Call me a sucker but the show’s refusal to be usual—no big fights, no long speeches, no poverty overkill, no looming winner, just bent on the basics of the Big Brother concept—leaves its mark on me. Kuya has not succeeded in creating a dramatic “teleserye ng totoong buhay”, which, to be fair, is difficult because these are teenagers whose time inside the house is short, and whose life—your cue to get out your handkerchief—is too vulnerable to taint. I am sold on how it tries to reveal personalities through simple but meaningful tasks, far from the ambitious and dramatic failures of its previous seasons, except the kidnapping episode which turns out, at its full throttle, rather inept. (The Big Goal concert too, considering the ticket price of P10,000, is cute but limp. But on second thought, that’s not the point of charity, is it?) It also gives me more reason to watch when the housemates unfold their characters bit by bit under less contrived circumstances. “Less contrived” meaning its projection of false intimacy is credible enough—and in Ryan’s case, hilarious and entertaining—to merit a following. I may disagree with Kuya’s decision to be “fair”—giving three slots to both Pinoy and international housemates for the Big Night, given that the “teenternationals” apparently has stronger fan base—but I understand that it’s tricky to have five foreigners in the finale of a Filipino show. But to tell you the truth, the Pinoy housemates did not fare that well.
Five years of Pinoy Big Brother and it doesn’t take a genius to read between the lines: Kuya wants the most deserving to win. Popular belief tells that James Reid is not. James is not only the unlikeliest housemate to win but also the unlikeliest to lose. He’s a sickly beanstalk; he’s not pure Pinoy; he doesn’t think he deserves to win; he doesn’t care who wins. Add those to the fact that he’s charming; he hypnotizes with his accent; he sings and plays the guitar; he does captivating Melbourne Shuffle and handstands; he models clothes like you will never think twice taking them off him; he’s an utmost pleasure to look at. Kuya sells winners; and it’s up to the voting public to buy them. In James’ case, he isn’t sold—he is actually the most raring to go after his lung condition worsens. He does nothing to win; and he wins. Isn’t that catchy enough?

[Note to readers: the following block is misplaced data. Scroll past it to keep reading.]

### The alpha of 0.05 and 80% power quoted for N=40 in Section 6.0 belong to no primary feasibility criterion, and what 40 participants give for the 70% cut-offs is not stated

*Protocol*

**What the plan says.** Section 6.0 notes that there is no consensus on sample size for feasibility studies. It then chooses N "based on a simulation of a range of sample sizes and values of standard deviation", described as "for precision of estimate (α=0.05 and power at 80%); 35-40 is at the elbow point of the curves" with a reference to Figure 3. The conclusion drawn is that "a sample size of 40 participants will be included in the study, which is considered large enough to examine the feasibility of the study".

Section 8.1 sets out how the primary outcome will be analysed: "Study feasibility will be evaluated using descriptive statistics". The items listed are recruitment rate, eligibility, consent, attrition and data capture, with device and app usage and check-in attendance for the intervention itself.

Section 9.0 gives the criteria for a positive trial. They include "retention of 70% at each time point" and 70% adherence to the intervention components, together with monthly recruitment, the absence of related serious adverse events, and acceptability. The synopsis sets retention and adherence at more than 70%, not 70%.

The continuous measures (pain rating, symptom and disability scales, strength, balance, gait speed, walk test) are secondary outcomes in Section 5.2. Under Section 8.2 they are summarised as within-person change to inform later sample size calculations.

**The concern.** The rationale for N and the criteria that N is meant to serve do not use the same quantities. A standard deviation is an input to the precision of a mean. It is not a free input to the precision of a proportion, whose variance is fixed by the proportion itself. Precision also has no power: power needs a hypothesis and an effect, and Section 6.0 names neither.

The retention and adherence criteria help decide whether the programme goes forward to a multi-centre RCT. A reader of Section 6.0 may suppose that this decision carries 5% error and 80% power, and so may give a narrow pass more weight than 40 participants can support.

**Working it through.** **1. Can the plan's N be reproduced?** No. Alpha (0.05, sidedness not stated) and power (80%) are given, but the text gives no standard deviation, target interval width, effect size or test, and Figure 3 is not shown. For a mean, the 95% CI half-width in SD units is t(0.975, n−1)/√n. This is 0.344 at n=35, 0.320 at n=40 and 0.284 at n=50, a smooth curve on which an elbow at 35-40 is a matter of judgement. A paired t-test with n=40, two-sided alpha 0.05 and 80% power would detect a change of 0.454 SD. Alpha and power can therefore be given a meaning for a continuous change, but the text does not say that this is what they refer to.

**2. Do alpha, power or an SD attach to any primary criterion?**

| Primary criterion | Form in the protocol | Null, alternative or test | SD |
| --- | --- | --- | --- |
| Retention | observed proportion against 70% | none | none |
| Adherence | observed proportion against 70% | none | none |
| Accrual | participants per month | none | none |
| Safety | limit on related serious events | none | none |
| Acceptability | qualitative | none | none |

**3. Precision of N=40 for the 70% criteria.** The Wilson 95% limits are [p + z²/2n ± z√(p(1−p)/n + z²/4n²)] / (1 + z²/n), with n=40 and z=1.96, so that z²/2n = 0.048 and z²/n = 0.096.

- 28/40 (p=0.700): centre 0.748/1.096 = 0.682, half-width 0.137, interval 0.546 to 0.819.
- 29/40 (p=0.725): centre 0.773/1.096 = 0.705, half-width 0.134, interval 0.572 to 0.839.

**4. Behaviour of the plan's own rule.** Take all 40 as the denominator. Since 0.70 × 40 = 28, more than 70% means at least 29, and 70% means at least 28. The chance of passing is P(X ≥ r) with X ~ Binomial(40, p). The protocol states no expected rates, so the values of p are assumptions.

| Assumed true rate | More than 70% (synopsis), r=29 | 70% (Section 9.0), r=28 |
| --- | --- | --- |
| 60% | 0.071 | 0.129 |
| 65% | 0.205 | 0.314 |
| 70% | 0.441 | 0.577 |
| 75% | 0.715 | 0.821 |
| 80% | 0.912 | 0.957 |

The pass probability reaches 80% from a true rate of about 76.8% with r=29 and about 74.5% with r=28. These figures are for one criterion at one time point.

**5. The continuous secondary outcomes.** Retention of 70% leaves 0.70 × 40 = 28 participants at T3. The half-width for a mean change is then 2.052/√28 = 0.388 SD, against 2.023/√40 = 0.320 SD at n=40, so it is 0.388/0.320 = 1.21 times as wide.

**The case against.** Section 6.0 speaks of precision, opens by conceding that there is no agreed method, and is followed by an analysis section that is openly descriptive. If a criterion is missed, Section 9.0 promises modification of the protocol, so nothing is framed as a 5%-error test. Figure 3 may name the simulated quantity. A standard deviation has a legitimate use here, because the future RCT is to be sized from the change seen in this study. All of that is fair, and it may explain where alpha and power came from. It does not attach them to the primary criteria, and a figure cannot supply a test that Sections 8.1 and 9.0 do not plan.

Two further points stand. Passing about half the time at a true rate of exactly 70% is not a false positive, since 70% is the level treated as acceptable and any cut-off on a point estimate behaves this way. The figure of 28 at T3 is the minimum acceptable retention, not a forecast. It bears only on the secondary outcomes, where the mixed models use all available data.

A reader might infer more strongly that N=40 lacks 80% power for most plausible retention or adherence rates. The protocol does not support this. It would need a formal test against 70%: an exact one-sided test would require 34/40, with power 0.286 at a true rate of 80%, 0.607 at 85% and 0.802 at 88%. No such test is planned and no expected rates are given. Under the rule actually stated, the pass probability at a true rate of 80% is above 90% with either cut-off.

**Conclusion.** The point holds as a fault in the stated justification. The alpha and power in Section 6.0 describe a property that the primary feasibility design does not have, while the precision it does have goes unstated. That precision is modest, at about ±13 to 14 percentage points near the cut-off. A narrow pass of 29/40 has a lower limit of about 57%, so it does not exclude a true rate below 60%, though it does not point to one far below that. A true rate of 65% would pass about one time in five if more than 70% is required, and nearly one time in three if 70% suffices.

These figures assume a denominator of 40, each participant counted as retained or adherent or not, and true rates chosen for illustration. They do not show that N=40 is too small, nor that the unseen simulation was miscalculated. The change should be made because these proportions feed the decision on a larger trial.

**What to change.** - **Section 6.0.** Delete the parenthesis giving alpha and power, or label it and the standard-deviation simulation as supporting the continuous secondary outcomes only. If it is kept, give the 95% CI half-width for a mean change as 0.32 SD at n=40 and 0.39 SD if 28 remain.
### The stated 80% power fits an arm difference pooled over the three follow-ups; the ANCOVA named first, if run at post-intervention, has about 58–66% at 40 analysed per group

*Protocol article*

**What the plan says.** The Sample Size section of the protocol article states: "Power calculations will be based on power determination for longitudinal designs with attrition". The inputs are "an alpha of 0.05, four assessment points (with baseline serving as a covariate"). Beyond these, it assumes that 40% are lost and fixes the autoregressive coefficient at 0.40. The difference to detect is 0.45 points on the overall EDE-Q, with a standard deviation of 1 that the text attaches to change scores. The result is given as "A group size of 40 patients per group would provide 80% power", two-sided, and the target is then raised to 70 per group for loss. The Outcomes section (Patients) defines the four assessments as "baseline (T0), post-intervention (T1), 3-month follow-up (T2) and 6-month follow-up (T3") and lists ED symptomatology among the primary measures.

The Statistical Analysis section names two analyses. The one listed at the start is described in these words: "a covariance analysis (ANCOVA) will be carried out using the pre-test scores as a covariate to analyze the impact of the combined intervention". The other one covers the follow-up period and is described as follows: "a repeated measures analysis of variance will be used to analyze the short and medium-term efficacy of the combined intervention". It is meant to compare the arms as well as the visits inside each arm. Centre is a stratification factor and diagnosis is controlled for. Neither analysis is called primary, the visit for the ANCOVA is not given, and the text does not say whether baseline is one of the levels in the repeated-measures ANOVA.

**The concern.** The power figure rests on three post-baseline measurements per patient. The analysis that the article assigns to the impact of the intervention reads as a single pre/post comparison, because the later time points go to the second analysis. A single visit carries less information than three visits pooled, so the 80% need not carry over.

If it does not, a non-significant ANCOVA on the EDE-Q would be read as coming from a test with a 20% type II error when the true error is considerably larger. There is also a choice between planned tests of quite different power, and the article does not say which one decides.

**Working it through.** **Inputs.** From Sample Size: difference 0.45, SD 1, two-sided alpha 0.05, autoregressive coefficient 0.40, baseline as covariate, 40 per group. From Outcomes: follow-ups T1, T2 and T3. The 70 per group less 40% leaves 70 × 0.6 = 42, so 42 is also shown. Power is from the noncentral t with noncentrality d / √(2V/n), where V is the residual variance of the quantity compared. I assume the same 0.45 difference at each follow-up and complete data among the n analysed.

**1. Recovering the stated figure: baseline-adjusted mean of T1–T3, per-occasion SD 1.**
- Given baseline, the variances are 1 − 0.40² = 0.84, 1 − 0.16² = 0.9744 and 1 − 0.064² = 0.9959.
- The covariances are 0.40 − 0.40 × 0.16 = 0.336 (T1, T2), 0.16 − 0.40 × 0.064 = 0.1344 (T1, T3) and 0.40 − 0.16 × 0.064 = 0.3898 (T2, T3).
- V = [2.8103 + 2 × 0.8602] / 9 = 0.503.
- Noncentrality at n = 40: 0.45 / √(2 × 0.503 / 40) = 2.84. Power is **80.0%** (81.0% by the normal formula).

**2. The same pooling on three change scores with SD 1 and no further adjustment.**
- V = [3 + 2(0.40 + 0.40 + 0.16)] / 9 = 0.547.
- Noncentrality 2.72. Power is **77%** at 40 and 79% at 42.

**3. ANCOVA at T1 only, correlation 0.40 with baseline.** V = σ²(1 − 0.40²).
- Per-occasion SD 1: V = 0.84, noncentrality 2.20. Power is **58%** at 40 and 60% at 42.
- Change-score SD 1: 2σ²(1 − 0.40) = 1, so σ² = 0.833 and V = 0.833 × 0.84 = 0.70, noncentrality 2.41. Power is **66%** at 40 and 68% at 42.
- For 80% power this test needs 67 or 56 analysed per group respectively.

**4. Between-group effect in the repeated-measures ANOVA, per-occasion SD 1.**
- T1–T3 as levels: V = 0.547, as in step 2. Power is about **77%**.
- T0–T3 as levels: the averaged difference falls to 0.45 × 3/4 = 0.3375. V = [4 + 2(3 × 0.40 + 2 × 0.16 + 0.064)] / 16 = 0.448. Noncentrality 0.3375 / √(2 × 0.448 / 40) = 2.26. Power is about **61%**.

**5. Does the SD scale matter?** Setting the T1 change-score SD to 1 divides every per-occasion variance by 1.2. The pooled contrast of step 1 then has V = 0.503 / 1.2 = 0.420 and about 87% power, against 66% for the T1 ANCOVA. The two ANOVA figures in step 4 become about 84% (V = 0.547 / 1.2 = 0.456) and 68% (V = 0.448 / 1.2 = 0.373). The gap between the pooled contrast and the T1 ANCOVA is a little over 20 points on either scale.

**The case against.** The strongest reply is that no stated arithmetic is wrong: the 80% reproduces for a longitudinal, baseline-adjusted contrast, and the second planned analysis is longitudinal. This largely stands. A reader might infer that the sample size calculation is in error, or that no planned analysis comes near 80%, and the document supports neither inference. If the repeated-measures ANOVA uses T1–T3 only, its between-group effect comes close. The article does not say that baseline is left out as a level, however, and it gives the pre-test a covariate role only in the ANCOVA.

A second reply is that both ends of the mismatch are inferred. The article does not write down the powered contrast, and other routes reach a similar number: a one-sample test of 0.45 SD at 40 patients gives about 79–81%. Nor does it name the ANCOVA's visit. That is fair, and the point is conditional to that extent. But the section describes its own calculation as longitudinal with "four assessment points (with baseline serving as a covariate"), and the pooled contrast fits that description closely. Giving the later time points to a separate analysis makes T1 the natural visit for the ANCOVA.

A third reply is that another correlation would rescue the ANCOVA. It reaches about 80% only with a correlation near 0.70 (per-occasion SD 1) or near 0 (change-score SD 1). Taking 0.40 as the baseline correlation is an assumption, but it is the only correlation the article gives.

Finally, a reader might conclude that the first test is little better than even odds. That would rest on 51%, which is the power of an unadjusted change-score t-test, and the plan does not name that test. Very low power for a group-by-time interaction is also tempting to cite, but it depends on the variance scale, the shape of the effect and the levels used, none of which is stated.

As Ivan puts it perfectly, “We do not bring our poverty here.” James’ win proves that it’s not really a question of who deserves it most but who fancies you most, mindful of the fact that the two can go together (Kim Chiu, for instance) although sometimes they just don’t (Ejay Falcon upstaging Robi Domingo). Fancy: that’s a term frequently avoided because capriciousness tails it, but fancy is fondness fraught with imagination. I choose fancy over relevance because fancy is far from proving itself right. Fancy is its own defense. People hate the fact that his supporters voted for James just because he is handsome, but since when have we ruled out good looks as a basis for judgment? Isn’t it the foundation of celebrity, the seed of fame, and the cornerstone, aside from talent, of a long-lasting career in show business? James seems pretty endowed with both anyway, charms and crystals, boy-next-door looks and fresh skills to develop.
These traits go well together, especially now that the shock of being a celebrity, not to mention the many pretenses of it, is only starting to sink in. Given appropriate projects, James can make the most of his stay here in the country, appearing in shows that do not require clamor for Tagalog lines like hosting, and continue the usual studying later on. He has the knack for winning hearts like picking flowers, and an innocence that can be rendered nicely in commercial movies. Just imagine how that two-second wink, at the end of the “teenternationals” video for “Butse Kik”, made a thousand hearts swoon for days and nights.
Humility (and to some extent, apathy) made him win. But that moment: when he goes out of the Big Brother House like that, in an elegant black suit, fireworks and big lights on cue, Toni’s muscular voice introducing him, the audience screaming his name and waving “JAMLI” banners, egging him on to flash his big smile—and the strangest of all is he doesn’t expect it, all the surprise and bewilderment and candidness written all over his face, the very picture of love gleaming gorgeously—isn’t that the spirit of a winner that needs nothing more to prove than be visible in our eyes?